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Russian nuclear submarine

A Russian nuclear submarine prepares to launch a 3M-54 Kalibr cruise missile as part of the strategic deterrence force drills in the Black Sea on February 19, 2022. (Photo: Russian Defense Ministry/TASS via Getty Images)

Russia Holds Drills With Nuclear Submarines Amid Attack on Ukraine

The military exercises, which also include land-based missile systems, come just two days after Putin put the nation's nuclear forces on "special alert."

Jessica Corbett

Russia further elevated concerns about global catastrophe on Tuesday as its "nuclear submarines sailed off for drills in the Barents Sea and mobile missile launchers roamed snow forests" in Siberia just days after Russian President Vladimir Putin invaded Ukraine and put his nation's nuclear forces on "special alert."

"Drills with nuclear weapons are never acceptable and are particularly dangerous in tense times."

Anti-nuclear campaigners who have condemned the Russian leader's actions over the past week also blasted the military exercises that Russia's Northern Fleet said were designed to "train maneuvering in stormy conditions," according to the Associated Press.

The International Campaign to Abolish Nuclear Weapons (ICAN) tweeted the report and said that "drills with nuclear weapons are never acceptable and are particularly dangerous in tense times."

The AP reported that the Russian military "didn't say whether the drills were linked to Putin's order on Sunday to put the country's nuclear forces on high alert amid Russia's war in Ukraine. It also was unclear whether the exercises represented a change in the country's normal nuclear training activities or posture."

Along with demanding an end to the "illegal" invasion, ICAN said Sunday that Putin's alert order "is incredibly dangerous and irresponsible, especially during a time of war and high tension."

The group urged all nuclear-armed states to stand down their forces and "refrain from threatening to use weapons of mass destruction," warning that any use of them "would cause catastrophic humanitarian suffering and the fallout—radioactive, economic, political."

ICAN continued:

Right now, the dangerous policy of so-called nuclear deterrence is used to enable the continued invasion of Ukraine by Russia. It does not keep the peace, it allows for war to be carried out against Ukrainian people.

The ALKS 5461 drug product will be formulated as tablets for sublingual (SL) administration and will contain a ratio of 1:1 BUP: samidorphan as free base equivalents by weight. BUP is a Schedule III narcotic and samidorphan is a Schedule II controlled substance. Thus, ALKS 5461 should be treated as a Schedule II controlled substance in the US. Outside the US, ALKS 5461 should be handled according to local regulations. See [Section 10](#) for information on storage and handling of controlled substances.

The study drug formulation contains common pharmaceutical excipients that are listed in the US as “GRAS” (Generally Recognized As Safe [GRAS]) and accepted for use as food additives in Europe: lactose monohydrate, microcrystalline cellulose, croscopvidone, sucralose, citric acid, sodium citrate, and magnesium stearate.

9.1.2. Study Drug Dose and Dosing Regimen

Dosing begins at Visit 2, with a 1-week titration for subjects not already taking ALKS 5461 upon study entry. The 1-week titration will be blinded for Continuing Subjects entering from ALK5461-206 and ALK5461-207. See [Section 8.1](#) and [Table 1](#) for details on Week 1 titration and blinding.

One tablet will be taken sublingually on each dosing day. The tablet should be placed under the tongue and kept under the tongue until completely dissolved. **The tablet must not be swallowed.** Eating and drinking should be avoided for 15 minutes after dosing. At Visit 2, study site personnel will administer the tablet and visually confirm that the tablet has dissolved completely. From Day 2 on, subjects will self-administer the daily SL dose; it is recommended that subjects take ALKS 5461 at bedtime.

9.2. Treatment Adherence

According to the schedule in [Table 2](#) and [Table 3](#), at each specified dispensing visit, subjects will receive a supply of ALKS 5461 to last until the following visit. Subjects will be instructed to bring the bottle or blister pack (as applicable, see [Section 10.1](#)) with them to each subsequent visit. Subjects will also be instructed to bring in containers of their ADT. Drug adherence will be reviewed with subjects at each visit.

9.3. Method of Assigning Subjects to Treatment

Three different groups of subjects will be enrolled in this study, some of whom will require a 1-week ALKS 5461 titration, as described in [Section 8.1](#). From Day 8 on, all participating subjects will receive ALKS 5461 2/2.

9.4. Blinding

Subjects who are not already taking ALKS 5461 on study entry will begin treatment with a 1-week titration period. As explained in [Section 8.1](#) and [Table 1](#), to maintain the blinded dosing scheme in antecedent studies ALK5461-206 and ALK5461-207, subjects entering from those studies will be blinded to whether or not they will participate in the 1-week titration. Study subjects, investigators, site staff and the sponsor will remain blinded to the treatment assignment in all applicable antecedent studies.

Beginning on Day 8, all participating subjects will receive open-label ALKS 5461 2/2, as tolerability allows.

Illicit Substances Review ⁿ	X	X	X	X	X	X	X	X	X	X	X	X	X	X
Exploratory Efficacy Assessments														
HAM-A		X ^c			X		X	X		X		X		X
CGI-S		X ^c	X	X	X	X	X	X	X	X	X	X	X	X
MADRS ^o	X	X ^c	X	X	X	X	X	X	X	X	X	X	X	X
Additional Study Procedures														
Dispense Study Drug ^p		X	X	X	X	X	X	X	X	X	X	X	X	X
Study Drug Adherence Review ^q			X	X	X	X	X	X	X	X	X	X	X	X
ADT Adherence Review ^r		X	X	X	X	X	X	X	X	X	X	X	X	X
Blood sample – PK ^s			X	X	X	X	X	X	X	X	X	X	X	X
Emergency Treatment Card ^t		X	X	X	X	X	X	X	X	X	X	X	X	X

Any theory which is based on the willingness to mass murder civilians and is kept in check by little more than sheer luck will eventually lead to a horrific humanitarian catastrophe. That's what is being risked right now, and it must stop.

Russia and the United States collectively account for about 90% of all nuclear warheads, according to the Federation of American Scientists. Both countries have subs, land-based systems, and bombers capable of launching the weapons.

During Putin's speech last week announcing the invasion of Ukraine—an air and land assault that has included alleged war crimes—the Russian leader made what was widely seen as a thinly veiled threat to retaliate with nuclear weapons if any other nation intervenes.

Anti-war campaigners have also responded with alarm to a Monday referendum that paves the path for Belarus to host Russian nuclear weapons.

Despite the recent developments, the Biden administration so far has not changed U.S. nuclear alert levels.

While denouncing Putin's war in Ukraine and imposing economic sanctions, U.S. President Joe Biden has indicated he does not plan to engage in a military conflict with Russia.

White House Press Secretary Jen Psaki made clear Monday that the Biden administration will not impose a no-fly zone, emphasizing that implementation could require the U.S. military to shoot down Russian planes, which could lead to a full-blown war with Russia.

Writing Tuesday for Responsible Statecraft, Emma Claire Foley of Global Zero outlined various scenarios that could result in nuclear action over Ukraine, from Putin making good on his threats to "an accidental first strike in response to misinterpreted or incorrect intelligence or uncontrolled escalation of a relatively small-scale, conventional military incident."

"Very little seems certain about the tragic situation in Ukraine or the future of U.S.-Russia relations," she wrote. "But as long as the status quo around nuclear weapons persists, the real risk of escalation from a regional conflict to a global conflagration will be with us. The difficult question that must be answered is how we build a path out of the darkness of the present moment to a world free from their threat."

ICAN continues to call on all countries, especially the nine nuclear-armed nations, to join the Treaty on the Prohibition of Nuclear Weapons, which entered into force last year.

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